Bahaa is also hopeful that the new Biden administration in the US, as well as British and European governments, can be persuaded to get involved in the Lebanese reform process. Equally, he is optimistic that the new opportunities presented by the Abraham Accords, as well as the reopening of trade and economic relations between Saudi Arabia and Qatar, can defuse tensions in the Middle East and Lebanon.

Hezbollah is suing Hariri in the Lebanese judicial system after he blamed the Iran-backed group for the explosion, but he is determined to defend the case strenuously. “The alleged offense is that we have tarnished the reputation of a branded global terrorist organization,” Bahaa said. “We believe that — based on the most reputable investigative reporters of the world — that they control the port. Fine, if that's the case. We have the best lawyers who will defend our case.”

The Aug. 19, 2020, verdict of the Special Tribunal for Lebanon, which investigated the 2005 assassination of his father, represented “closure” in the case, but added that there remained substantial evidence of the responsibility of Hezbollah’s senior leadership.“These courts are not after a party; they are after individuals. The courts were very clear in saying that they had evidence, but not enough evidence to indict the others,” Bahaa said.

As for his father’s legacy, Bahaa said it has been squandered in the sense that the opportunities presented by the Taif Agreement have been wasted by successive Lebanese politicians who are responsible for the current dire condition of the country. “We were almost there, and (the current political leaders) have to bear the full brunt and the responsibility of what happened,” he said.

Speaking about his younger brother, Saad Hariri, who was prime minister of Lebanon for six of the last 11 years, Bahaa said his fraternal affection remains, but that political differences were insurmountable, especially relating to Hezbollah and the influence of Lebanese “warlords” over the political process.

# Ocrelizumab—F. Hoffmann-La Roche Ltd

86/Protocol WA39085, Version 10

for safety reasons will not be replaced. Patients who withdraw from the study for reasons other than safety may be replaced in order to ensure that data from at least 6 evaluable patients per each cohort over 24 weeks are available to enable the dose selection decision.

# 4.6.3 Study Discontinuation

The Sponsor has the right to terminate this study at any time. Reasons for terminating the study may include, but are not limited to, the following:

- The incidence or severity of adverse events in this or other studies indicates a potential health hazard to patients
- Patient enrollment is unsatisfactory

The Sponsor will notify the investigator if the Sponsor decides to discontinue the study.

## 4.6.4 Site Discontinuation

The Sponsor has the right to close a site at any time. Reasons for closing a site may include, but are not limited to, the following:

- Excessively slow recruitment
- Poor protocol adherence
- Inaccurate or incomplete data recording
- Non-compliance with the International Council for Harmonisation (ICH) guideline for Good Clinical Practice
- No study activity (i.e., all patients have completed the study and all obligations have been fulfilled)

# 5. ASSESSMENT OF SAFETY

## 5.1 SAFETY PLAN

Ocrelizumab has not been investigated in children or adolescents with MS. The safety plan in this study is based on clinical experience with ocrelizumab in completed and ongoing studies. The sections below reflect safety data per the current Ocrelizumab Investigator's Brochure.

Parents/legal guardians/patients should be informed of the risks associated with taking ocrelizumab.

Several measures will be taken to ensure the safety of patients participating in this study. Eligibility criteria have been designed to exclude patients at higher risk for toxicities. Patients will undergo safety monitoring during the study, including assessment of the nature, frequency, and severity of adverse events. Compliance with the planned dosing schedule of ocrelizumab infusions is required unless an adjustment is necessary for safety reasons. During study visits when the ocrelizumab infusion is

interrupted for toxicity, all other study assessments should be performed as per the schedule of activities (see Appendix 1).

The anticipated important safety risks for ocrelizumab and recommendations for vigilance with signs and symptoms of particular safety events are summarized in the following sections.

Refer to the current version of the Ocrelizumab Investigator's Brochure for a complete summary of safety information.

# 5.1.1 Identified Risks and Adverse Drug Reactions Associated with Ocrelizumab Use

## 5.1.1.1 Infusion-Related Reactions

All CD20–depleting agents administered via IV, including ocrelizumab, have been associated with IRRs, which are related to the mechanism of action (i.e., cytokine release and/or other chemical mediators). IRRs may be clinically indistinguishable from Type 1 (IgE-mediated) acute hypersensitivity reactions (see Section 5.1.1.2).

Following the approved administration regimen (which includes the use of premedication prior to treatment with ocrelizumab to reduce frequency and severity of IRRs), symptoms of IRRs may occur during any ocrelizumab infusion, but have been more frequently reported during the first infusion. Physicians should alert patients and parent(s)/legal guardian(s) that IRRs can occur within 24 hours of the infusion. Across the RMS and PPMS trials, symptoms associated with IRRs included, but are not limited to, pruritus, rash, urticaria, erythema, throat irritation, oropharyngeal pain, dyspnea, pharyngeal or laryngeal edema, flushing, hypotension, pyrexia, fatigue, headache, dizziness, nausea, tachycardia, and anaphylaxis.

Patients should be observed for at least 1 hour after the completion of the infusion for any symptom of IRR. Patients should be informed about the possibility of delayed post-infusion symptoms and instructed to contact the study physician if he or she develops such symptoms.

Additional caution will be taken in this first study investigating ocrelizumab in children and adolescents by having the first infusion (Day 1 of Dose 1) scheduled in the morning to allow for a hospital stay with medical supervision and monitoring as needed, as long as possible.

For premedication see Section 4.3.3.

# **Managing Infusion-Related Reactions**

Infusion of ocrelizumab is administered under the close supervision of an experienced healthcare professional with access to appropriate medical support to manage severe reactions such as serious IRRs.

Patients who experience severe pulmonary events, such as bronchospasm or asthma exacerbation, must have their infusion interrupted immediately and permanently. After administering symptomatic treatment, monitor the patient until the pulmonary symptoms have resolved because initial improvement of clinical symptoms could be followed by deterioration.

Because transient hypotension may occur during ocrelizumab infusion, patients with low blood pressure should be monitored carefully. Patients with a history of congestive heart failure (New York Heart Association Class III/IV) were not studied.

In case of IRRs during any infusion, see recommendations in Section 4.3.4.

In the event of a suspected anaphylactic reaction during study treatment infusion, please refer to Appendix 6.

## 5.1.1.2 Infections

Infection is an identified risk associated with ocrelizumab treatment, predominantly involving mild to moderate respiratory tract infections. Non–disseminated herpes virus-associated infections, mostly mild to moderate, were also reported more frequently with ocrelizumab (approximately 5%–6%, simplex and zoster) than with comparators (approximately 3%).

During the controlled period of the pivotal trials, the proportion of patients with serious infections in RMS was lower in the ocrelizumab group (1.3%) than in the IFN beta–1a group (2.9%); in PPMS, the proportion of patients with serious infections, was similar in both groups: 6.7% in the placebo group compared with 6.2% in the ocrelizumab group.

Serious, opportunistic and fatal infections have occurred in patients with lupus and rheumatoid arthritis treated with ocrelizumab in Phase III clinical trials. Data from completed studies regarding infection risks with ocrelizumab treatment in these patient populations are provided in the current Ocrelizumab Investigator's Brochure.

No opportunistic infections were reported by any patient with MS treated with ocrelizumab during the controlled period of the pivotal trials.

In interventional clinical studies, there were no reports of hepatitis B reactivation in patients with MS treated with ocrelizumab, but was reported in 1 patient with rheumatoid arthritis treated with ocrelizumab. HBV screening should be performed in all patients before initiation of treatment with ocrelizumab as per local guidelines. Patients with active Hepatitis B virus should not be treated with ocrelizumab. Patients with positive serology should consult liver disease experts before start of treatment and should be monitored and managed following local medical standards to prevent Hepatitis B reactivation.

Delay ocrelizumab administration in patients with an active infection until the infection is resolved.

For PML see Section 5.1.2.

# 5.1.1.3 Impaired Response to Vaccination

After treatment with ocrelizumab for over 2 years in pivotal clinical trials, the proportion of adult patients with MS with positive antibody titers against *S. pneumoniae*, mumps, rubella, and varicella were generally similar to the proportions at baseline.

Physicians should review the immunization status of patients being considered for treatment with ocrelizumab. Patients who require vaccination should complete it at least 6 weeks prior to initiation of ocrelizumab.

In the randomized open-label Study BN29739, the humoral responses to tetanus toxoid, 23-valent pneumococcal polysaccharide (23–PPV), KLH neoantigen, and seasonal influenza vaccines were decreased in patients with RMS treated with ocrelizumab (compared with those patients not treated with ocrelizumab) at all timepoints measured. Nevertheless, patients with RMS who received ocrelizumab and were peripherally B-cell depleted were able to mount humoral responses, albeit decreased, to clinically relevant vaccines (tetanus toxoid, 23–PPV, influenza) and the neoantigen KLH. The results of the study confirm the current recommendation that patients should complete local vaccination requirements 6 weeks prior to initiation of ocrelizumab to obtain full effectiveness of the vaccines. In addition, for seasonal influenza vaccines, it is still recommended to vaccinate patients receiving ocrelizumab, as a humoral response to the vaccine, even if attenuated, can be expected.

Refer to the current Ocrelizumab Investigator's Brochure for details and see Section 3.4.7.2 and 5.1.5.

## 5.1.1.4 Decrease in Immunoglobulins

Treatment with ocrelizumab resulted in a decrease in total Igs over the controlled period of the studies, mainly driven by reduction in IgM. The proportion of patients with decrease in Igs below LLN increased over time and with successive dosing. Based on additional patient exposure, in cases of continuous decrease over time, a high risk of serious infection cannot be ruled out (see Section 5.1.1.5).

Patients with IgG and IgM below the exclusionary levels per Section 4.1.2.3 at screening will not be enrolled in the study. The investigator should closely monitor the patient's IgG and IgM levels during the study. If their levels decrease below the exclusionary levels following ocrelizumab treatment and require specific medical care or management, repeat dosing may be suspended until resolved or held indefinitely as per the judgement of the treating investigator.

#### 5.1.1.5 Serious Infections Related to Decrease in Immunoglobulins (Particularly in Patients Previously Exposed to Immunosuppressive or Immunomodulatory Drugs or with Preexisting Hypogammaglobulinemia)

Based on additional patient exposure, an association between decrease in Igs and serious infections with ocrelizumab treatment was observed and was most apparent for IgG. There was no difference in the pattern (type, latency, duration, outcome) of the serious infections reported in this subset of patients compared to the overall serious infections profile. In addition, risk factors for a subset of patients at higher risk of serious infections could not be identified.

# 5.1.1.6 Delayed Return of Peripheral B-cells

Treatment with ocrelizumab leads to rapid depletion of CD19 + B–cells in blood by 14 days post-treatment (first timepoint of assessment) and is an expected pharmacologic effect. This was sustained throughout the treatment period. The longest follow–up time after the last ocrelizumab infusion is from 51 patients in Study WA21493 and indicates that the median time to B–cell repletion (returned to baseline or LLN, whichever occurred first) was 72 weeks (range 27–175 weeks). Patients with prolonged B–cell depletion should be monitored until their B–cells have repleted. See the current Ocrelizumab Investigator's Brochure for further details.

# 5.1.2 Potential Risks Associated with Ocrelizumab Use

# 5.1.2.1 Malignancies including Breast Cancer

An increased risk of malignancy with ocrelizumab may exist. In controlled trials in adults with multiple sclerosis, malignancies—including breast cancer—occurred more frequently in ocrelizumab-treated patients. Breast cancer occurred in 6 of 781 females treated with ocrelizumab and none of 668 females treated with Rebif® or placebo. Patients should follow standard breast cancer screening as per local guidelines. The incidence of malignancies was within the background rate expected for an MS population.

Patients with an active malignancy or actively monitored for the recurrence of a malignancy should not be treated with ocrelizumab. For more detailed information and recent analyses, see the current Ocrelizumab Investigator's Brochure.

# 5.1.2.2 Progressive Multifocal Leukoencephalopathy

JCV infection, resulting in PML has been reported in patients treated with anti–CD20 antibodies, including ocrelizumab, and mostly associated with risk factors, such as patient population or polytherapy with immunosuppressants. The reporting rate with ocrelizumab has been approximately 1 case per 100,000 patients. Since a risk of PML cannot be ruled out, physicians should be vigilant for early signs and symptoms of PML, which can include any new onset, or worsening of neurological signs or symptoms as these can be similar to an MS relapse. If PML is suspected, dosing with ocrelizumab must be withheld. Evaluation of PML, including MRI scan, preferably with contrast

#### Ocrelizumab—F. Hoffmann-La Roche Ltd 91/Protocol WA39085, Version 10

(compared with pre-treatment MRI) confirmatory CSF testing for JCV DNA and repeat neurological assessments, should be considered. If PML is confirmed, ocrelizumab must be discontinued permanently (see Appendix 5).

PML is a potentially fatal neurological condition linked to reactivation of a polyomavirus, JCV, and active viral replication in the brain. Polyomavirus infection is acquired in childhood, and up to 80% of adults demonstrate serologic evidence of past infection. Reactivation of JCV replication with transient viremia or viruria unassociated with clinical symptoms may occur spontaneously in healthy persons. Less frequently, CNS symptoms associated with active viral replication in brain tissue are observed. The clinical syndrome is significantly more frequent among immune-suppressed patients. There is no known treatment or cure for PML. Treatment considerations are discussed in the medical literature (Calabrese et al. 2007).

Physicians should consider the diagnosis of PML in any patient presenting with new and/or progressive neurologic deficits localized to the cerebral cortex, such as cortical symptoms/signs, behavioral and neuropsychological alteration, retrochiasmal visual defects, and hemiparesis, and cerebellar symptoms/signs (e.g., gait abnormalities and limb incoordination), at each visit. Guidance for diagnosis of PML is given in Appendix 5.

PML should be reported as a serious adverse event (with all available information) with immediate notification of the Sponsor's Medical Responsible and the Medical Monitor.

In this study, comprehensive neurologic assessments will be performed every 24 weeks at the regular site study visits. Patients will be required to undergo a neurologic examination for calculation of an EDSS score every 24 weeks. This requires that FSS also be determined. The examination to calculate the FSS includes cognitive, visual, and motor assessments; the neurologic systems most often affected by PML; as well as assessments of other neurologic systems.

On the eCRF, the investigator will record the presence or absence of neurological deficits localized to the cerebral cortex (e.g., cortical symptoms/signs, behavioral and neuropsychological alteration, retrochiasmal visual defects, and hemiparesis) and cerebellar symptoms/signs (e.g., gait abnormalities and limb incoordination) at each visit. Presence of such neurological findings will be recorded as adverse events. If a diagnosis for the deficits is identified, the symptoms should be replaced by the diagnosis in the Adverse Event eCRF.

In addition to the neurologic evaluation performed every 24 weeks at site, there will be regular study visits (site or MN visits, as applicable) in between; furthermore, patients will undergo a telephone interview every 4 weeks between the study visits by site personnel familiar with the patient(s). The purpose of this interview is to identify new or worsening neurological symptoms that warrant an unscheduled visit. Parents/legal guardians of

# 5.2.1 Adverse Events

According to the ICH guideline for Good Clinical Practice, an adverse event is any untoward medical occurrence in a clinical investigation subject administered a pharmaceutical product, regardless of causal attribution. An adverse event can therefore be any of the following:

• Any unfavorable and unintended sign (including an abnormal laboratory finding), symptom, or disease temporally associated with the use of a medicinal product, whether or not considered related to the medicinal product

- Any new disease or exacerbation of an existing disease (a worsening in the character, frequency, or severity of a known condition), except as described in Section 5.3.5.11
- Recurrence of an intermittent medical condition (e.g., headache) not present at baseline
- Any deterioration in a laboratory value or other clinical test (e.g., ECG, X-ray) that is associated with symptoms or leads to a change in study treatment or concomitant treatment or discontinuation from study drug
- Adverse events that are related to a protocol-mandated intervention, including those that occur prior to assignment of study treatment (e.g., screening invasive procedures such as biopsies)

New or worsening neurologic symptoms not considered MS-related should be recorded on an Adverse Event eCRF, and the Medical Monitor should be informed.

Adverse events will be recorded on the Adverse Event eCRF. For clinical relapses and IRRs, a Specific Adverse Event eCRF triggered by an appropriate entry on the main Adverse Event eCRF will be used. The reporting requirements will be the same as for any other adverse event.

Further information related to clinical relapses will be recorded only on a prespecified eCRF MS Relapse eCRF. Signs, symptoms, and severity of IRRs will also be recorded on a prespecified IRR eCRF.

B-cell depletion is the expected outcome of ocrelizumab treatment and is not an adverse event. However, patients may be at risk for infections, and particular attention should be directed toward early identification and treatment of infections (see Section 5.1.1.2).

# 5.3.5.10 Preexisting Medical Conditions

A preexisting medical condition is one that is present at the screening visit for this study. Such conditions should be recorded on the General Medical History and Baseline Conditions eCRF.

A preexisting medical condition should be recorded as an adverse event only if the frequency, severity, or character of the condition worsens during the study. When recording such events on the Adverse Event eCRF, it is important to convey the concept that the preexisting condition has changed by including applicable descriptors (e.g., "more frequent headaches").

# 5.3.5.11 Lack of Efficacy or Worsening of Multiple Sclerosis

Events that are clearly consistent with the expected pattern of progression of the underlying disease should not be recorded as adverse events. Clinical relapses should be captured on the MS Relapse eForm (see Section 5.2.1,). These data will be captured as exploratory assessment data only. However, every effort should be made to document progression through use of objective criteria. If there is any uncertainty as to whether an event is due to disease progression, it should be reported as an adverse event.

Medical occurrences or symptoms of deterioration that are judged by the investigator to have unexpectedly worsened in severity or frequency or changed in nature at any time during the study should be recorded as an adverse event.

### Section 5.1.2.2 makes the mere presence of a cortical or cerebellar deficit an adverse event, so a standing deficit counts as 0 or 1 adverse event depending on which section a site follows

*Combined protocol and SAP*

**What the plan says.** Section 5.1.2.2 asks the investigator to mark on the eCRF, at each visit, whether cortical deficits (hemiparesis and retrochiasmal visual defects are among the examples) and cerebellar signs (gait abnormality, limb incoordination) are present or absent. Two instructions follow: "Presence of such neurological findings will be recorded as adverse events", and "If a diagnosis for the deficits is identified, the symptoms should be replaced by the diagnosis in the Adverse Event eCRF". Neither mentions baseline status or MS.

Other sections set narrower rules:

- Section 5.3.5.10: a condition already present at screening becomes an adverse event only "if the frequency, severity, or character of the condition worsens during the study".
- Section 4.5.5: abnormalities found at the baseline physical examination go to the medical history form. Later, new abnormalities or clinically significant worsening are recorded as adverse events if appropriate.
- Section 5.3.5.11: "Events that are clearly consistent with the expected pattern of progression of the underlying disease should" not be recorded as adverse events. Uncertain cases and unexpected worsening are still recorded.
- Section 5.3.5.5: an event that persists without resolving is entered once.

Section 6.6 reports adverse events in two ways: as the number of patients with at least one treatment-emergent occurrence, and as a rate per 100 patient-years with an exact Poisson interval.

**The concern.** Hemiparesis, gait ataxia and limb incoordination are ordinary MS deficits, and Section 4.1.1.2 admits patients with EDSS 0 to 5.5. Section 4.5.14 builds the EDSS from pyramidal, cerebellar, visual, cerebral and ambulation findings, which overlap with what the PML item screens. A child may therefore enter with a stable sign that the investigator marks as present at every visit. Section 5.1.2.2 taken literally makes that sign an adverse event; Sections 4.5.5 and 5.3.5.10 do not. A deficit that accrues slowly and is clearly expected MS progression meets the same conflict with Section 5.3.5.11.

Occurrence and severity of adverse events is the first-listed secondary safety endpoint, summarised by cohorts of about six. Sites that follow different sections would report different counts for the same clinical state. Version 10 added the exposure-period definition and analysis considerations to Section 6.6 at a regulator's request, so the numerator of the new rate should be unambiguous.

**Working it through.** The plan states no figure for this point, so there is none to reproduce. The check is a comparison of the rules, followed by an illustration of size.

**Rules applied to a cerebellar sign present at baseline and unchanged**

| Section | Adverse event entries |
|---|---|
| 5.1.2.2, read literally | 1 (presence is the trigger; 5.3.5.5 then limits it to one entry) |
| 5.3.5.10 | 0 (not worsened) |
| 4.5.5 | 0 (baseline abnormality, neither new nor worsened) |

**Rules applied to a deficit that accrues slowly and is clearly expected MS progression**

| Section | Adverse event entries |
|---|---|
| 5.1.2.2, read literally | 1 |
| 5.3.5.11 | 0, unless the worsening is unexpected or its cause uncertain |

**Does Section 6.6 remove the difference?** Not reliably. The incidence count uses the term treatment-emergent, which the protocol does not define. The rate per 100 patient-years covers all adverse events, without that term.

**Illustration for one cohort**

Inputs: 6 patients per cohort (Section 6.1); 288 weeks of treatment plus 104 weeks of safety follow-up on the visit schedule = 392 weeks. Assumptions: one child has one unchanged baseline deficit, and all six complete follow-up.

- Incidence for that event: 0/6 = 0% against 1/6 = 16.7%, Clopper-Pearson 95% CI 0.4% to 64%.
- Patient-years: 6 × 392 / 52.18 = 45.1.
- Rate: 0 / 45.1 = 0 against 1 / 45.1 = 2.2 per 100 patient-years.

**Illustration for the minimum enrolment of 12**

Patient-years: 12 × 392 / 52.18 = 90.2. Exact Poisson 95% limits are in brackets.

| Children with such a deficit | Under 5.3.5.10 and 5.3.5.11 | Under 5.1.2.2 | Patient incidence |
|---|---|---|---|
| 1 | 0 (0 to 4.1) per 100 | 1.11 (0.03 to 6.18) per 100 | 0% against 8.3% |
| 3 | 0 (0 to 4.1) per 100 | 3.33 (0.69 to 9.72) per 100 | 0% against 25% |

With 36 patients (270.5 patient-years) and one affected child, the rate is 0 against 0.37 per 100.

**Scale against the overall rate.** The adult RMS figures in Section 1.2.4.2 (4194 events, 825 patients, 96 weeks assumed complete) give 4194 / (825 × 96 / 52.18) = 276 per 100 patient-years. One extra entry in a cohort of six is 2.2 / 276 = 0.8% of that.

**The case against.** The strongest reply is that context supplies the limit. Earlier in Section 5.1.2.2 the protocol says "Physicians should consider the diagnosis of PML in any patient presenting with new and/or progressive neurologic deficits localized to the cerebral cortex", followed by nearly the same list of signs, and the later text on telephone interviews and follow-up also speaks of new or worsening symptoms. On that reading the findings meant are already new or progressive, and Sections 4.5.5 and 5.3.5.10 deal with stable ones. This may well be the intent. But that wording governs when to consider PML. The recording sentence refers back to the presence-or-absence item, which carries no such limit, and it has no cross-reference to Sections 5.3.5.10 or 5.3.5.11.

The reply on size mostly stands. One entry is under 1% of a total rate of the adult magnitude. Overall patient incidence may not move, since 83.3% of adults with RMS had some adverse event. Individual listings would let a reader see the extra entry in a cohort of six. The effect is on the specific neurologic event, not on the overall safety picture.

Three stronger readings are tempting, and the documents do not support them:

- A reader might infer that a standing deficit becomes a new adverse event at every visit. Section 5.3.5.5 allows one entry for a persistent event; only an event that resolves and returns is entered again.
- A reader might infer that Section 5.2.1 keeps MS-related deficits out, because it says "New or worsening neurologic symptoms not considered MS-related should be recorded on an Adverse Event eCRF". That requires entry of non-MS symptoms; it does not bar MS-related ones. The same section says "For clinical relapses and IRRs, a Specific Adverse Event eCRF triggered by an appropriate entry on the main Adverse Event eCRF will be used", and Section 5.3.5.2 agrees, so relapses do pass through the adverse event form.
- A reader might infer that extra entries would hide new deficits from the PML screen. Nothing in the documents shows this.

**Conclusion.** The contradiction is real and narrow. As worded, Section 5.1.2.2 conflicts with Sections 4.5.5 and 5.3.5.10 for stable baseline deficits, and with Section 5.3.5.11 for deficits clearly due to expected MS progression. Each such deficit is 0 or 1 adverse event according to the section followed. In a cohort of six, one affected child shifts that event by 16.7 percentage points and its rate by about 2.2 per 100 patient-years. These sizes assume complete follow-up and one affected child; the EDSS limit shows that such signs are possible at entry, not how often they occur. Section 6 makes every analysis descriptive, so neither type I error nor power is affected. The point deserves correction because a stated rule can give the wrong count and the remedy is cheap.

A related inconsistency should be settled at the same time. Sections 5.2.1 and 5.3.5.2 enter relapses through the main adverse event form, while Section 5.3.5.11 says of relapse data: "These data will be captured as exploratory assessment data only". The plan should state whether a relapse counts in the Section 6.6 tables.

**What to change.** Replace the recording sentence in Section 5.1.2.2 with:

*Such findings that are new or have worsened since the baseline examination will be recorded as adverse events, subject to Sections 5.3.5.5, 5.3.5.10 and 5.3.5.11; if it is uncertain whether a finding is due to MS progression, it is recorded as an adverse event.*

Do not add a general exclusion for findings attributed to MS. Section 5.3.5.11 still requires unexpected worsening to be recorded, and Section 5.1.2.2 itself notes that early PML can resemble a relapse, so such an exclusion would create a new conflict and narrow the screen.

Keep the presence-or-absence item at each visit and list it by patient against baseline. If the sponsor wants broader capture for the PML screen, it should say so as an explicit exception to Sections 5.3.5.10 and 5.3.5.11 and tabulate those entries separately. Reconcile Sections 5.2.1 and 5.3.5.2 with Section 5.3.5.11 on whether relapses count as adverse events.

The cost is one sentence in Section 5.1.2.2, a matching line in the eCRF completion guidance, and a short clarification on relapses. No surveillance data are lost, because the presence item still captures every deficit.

Bahaa Hariri said the forces of moderation in Lebanon need to work together across the sectarian divide to tackle the countries crises. (Screenshot/AN Photo)

“He is my little brother and I love him very much. This will never change — not today, not tomorrow, not till the end of my days,” Bahaa said. “But you cannot solve the problems when these cronies are the problem, okay. This hasn't happened just for a year or two; we've been on it for almost 16 years now.”

Thus, he rules out supporting Saad in his efforts to form a new government if he includes terrorist-designated Hezbollah in the administration. “I have stark differences politically with him,” Bahaa said. Asked if he would support Saad in a Hezbollah-influenced government, his reply was: “Absolutely not.”

Bahaa judged that the current Lebanese president, Michel Aoun, was under also the influence of “warlords,” and that international sanctions should be extended to other members of the political establishment, in addition to Aoun’s son-in-law Gebran Bassil, who was placed under US sanctions on corruption charges last year.

“It’s not enough. I think others have to be sanctioned,” Bahaa said. “It is the same for all the warlords, not only one. We cannot take one and isolate the others.” However, he declined to identify further potential targets for sanctions “because in the justice system you are innocent until proven guilty.”

Having been involved in business in Saudi Arabia, Bahaa believes the latest peace breakthroughs in the Middle East can lead to a revival of economic activity and an influx of foreign investment, despite the damage caused by the COVID-19 pandemic.

The biggest venture of his new business enterprise - the $500 million Al-Abdali development in Amman, Jordan - had been only marginally affected by the economic slowdown, he said.

Watch full episode below:

 

 

Twitter: @frankkanedubai


Libya speaker flags March 8 for government confidence vote

Libya speaker flags March 8 for government confidence vote
Updated 9 min 57 sec ago

Libya speaker flags March 8 for government confidence vote

Libya speaker flags March 8 for government confidence vote
  • It was unclear whether the vote itself would take place on March 8 or whether the meeting would be limited to talks
  • Interim prime minister Abdul Hamid Dbeibah on Thursday said he faced a Friday deadline to form his government according to a UN road map

TRIPOLI: The Libyan parliament will discuss holding a vote of confidence on a new unified government for the divided country on March 8, its powerful speaker Aguila Saleh said.
Oil-rich Libya has been mired in chaos since dictator Muammar Qaddafi was ousted and killed in a popular uprising backed by a NATO air campaign a decade ago.
Its Government of National Accord (GNA) is based in Tripoli, while eastern strongman Khalifa Haftar supports a parallel administration based in the east.
“Parliament will convene to discuss a vote of confidence on the government on Monday, March 8, at 11 am in Sirte if the 5+5 Joint Military Commission guarantees the security of the meeting,” Saleh said in a statement late Friday, referring to a city halfway between east and west.
The military commission is a forum bringing together five representatives from each side.
“If that proves impossible, the session will be held in the temporary seat of parliament in Tobruk at the same date and time,” he said, adding that the military committee would need to advise the parliament in advance.